How plan protects taxpayers

One expert gives Treasury a good grade. A bond guru even says the government could make money.

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By Jeanne Sahadi, senior writer

Do you think the government takeover of mortgage buyers Fannie Mae and Freddie Mac was a good move?
  • Yes. It just might save the housing market
  • No. Its too risky to taxpayers
  • Its too soon to say

NEW YORK ( -- Make no mistake. It's hardly delightful for taxpayers that the Treasury had to step in to rescue Fannie Mae and Freddie Mac - the engines of the mortgage market.

But one expert gave Treasury Secretary Henry Paulson and his colleagues high marks for devising a plan that gives first priority to taxpayers and minimizes their potential cost.

"I thought this was a very elegant approach," said attorney Thomas Stanton, author of two books on Fannie and Freddie and a lecturer at Johns Hopkins University. When it comes to who gets paid first and who gets hit last, he said, "taxpayers are going to be above preferred shareholders. The Treasury has really worried about protecting taxpayers."

Given the alternative - letting Fannie and Freddie flounder and fail (and the housing market along with them), taxpayers have some reason to feel good about the plan.

Indeed, protection of the taxpayer "is clearly one of the driving motivations in what the Treasury did," said Brian Gardner, a political analyst with Keefe, Bruyette and Woods.

There are a few ways that Treasury could make taxpayer money available to Fannie and Freddie, according to the plan announced on Sunday by Paulson and James Lockhart, director of the Federal Housing Finance Agency.

Key among them is an agreement to back the debt of each GSE up to $100 billion to ensure they maintain a positive net worth. Doing so could assure Fannie and Freddie debt and mortgage-backed securities holders - including foreign central banks - that they'll always get paid, Stanton said.

In exchange for that backing, the GSEs will give the Treasury $1 billion in preferred stock. That preferred stock would pay quarterly dividends and fees. In addition, the GSEs would give the Treasury rights to buy 79.9% of the companies' common stock.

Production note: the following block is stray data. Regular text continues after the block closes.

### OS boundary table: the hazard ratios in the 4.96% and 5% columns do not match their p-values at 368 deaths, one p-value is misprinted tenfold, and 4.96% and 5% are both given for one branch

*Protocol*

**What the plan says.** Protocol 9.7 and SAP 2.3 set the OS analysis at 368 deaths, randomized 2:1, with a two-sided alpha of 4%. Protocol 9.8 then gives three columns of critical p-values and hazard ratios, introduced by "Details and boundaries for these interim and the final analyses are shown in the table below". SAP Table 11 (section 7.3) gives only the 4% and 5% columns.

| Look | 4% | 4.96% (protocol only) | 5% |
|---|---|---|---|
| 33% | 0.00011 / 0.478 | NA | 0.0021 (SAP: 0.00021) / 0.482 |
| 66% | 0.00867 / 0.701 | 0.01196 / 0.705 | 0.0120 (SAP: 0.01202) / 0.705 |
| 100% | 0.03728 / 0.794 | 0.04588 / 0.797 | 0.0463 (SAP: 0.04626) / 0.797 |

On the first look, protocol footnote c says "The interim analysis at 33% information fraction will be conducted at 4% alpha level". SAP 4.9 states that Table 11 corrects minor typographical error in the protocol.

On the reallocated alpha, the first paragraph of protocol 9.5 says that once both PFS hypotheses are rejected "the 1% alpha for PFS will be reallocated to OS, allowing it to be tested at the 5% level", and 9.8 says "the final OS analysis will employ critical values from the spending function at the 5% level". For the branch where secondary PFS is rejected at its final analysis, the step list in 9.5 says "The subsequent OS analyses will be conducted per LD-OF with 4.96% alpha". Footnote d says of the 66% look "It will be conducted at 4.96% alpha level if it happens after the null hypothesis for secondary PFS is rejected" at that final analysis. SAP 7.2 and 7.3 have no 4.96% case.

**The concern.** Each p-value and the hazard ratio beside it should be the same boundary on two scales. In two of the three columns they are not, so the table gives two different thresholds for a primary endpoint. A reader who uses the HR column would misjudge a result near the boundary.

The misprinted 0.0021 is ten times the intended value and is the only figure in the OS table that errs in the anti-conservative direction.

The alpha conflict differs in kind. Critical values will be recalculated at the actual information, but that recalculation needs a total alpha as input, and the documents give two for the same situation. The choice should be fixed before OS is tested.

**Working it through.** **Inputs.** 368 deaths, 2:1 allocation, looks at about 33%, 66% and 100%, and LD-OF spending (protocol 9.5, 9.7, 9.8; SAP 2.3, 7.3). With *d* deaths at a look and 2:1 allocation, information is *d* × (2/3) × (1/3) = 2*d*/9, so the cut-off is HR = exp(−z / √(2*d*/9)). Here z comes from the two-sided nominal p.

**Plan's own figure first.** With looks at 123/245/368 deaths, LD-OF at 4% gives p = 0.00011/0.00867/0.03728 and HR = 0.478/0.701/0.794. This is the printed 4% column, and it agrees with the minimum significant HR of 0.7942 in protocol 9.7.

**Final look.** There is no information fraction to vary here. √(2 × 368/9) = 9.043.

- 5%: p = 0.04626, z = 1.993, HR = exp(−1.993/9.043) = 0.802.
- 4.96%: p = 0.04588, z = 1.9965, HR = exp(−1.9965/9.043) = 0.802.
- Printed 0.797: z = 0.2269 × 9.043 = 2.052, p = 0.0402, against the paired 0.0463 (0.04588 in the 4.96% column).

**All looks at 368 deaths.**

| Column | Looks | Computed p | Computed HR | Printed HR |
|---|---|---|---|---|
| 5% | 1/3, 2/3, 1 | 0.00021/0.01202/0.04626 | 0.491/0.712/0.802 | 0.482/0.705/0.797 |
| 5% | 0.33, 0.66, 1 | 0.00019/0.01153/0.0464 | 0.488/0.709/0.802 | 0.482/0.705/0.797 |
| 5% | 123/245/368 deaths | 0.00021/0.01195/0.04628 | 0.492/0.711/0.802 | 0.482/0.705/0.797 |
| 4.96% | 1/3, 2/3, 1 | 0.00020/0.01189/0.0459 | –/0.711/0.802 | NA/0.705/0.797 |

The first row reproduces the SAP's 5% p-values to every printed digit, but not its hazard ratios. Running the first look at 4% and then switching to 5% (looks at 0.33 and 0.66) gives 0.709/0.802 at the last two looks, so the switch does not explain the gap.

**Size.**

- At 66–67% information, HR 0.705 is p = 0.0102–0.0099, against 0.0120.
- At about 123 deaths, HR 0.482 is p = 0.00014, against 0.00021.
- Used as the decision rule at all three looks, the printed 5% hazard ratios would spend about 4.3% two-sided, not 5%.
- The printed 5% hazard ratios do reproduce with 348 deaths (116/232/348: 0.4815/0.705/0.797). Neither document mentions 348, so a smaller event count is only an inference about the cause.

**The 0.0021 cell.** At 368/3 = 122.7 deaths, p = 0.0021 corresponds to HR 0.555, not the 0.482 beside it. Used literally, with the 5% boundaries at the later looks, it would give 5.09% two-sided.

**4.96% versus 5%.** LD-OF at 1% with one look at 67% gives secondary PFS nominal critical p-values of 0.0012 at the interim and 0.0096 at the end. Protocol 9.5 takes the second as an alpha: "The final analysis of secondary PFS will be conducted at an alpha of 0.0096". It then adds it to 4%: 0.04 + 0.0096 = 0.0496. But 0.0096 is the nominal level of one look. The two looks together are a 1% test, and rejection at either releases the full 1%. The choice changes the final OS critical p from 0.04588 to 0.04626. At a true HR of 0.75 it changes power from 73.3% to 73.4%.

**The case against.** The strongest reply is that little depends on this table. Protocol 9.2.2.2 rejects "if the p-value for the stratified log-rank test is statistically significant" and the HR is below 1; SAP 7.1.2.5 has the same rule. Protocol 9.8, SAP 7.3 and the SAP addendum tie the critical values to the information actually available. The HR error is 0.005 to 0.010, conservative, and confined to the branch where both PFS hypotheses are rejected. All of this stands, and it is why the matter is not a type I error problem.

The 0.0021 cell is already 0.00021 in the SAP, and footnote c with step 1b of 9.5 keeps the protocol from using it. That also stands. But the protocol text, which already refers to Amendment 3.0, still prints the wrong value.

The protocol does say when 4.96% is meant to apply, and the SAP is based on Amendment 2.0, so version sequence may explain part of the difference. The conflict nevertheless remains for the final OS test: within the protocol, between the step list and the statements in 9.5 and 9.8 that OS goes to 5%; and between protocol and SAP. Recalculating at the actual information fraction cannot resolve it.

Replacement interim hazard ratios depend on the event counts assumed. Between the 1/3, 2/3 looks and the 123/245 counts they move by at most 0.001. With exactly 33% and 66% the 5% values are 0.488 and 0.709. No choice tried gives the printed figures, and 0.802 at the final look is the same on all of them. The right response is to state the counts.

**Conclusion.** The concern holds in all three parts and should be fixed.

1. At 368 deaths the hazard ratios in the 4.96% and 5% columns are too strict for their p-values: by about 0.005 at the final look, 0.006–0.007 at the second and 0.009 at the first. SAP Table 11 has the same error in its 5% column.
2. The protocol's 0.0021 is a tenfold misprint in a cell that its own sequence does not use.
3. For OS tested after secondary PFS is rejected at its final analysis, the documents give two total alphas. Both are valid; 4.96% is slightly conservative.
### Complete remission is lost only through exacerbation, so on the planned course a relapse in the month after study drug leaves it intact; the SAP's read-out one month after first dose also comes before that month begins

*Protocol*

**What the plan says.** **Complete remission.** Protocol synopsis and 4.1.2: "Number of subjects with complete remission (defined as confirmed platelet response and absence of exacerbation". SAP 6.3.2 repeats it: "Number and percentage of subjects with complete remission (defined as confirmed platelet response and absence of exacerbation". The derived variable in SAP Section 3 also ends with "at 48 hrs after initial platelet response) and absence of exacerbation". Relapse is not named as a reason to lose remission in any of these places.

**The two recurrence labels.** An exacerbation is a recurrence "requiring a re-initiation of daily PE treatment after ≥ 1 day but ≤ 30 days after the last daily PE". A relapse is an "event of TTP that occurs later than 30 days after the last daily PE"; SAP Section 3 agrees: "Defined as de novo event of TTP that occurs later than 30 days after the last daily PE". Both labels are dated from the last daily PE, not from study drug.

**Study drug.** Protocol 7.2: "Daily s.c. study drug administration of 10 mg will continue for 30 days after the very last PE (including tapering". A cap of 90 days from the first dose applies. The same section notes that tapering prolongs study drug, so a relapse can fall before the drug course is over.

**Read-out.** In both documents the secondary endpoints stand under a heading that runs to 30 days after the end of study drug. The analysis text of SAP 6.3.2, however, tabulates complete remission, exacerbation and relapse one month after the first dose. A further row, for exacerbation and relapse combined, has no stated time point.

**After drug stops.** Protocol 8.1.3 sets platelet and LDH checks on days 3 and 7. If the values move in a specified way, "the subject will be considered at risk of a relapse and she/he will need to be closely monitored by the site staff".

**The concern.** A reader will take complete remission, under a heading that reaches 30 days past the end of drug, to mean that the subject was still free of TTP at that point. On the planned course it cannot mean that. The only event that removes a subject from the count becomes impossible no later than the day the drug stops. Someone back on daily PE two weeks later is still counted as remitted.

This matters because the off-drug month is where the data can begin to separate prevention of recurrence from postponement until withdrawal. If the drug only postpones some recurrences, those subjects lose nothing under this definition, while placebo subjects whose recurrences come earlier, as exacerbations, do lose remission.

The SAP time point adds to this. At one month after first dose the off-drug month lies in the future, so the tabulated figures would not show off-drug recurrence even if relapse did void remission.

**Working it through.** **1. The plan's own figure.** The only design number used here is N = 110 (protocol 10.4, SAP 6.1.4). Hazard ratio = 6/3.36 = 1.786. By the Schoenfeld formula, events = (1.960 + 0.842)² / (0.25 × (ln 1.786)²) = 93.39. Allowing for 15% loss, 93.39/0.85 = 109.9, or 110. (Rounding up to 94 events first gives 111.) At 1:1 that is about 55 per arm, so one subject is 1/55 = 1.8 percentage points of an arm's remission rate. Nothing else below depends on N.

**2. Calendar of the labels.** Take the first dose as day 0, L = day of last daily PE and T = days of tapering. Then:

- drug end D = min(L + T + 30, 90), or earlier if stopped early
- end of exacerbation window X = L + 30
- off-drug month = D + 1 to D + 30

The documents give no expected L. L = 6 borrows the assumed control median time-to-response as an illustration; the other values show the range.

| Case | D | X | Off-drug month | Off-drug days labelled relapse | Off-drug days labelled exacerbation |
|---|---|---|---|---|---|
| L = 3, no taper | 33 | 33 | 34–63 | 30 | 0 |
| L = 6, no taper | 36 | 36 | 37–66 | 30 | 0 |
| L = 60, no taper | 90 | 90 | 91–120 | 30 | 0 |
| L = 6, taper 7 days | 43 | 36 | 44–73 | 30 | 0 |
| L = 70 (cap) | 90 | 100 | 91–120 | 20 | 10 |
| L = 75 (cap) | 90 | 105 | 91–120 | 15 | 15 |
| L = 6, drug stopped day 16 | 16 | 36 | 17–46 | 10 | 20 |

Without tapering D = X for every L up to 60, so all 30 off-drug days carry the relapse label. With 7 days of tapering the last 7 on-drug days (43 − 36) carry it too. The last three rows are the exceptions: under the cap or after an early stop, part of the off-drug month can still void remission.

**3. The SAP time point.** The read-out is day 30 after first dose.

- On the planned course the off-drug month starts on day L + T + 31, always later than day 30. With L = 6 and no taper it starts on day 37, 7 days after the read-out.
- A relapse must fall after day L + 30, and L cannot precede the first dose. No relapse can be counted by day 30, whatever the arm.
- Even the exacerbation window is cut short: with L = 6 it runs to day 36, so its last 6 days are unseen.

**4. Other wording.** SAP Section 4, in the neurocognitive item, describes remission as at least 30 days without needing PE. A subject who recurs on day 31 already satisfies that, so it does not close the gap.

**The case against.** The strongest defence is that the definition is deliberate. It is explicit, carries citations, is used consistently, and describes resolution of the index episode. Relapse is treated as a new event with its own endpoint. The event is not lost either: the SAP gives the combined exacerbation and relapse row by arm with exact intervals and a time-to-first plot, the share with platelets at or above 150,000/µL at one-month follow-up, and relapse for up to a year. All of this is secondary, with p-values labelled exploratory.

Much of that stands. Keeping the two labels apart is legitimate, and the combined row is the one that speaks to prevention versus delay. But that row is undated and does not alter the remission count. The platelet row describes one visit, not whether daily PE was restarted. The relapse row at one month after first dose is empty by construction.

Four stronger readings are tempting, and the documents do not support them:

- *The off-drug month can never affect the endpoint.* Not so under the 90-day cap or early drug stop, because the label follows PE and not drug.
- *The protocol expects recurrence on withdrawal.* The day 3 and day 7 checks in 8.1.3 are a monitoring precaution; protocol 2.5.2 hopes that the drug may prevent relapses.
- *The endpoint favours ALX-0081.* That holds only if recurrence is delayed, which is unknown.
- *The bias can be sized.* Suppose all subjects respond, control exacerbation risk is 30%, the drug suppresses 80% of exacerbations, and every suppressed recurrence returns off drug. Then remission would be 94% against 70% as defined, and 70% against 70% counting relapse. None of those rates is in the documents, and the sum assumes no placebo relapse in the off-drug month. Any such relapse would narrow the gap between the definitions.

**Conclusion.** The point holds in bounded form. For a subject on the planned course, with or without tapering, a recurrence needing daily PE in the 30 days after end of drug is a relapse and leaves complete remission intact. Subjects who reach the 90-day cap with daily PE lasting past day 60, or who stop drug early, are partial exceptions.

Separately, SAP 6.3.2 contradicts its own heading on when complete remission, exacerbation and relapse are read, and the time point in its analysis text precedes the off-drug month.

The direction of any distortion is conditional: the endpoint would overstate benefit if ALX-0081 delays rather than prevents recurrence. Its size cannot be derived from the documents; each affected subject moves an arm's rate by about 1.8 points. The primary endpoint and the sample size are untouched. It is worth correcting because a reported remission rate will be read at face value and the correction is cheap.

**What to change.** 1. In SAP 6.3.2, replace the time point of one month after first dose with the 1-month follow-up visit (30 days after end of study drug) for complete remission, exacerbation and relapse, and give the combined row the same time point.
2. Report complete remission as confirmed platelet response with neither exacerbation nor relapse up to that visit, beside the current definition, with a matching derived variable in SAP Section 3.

The government also will buy the agencies' mortgage-backed securities, which are income-producing assets. In recent months, they have carried higher yields to satisfy buyers who wanted more reward for the risk they were taking on.

The fact that Treasury would step into the market could encourage others to get back in, and that could have the effect of boosting prices for the agencies' securities. That, in turn, can help keep mortgage rates lower for homebuyers because there will be more credit in the market for mortgage bankers to draw on and use to make loans.

Lastly, the Treasury will, as needed, make loans to Fannie (FNM, Fortune 500) and Freddie (FRE, Fortune 500) lasting no more than a month. All loans would have to be backed by collateral and the Treasury reserves the right to set the interest rate with the goal of protecting the taxpayer.

A good deal for taxpayers?

So how much will the government spend and how much might taxpayers lose - or even make? All good questions without answers yet.

Everything, ultimately, depends on how the housing market fares, and the extent of the losses Fannie and Freddie sustain. But to hear one major market player tell it, there is some chance taxpayers could actually make back some money.

In an interview with, bond fund manager Bill Gross, co-investment chief of Pimco, said he believes in the next week "the bond market - certainly the agency mortgage market - will scream upwards in price and substantially lower in yield" in what he said could be the most dramatic move in the history of the mortgage market.

And part of the bailout might turn out to be a good investment for Treasury, since the government could get a good return on its preferred stock and will be buying mortgage securities at a relatively low price.

Said Gross, "I think the plan will likely make a profit for the taxpayer." To top of page

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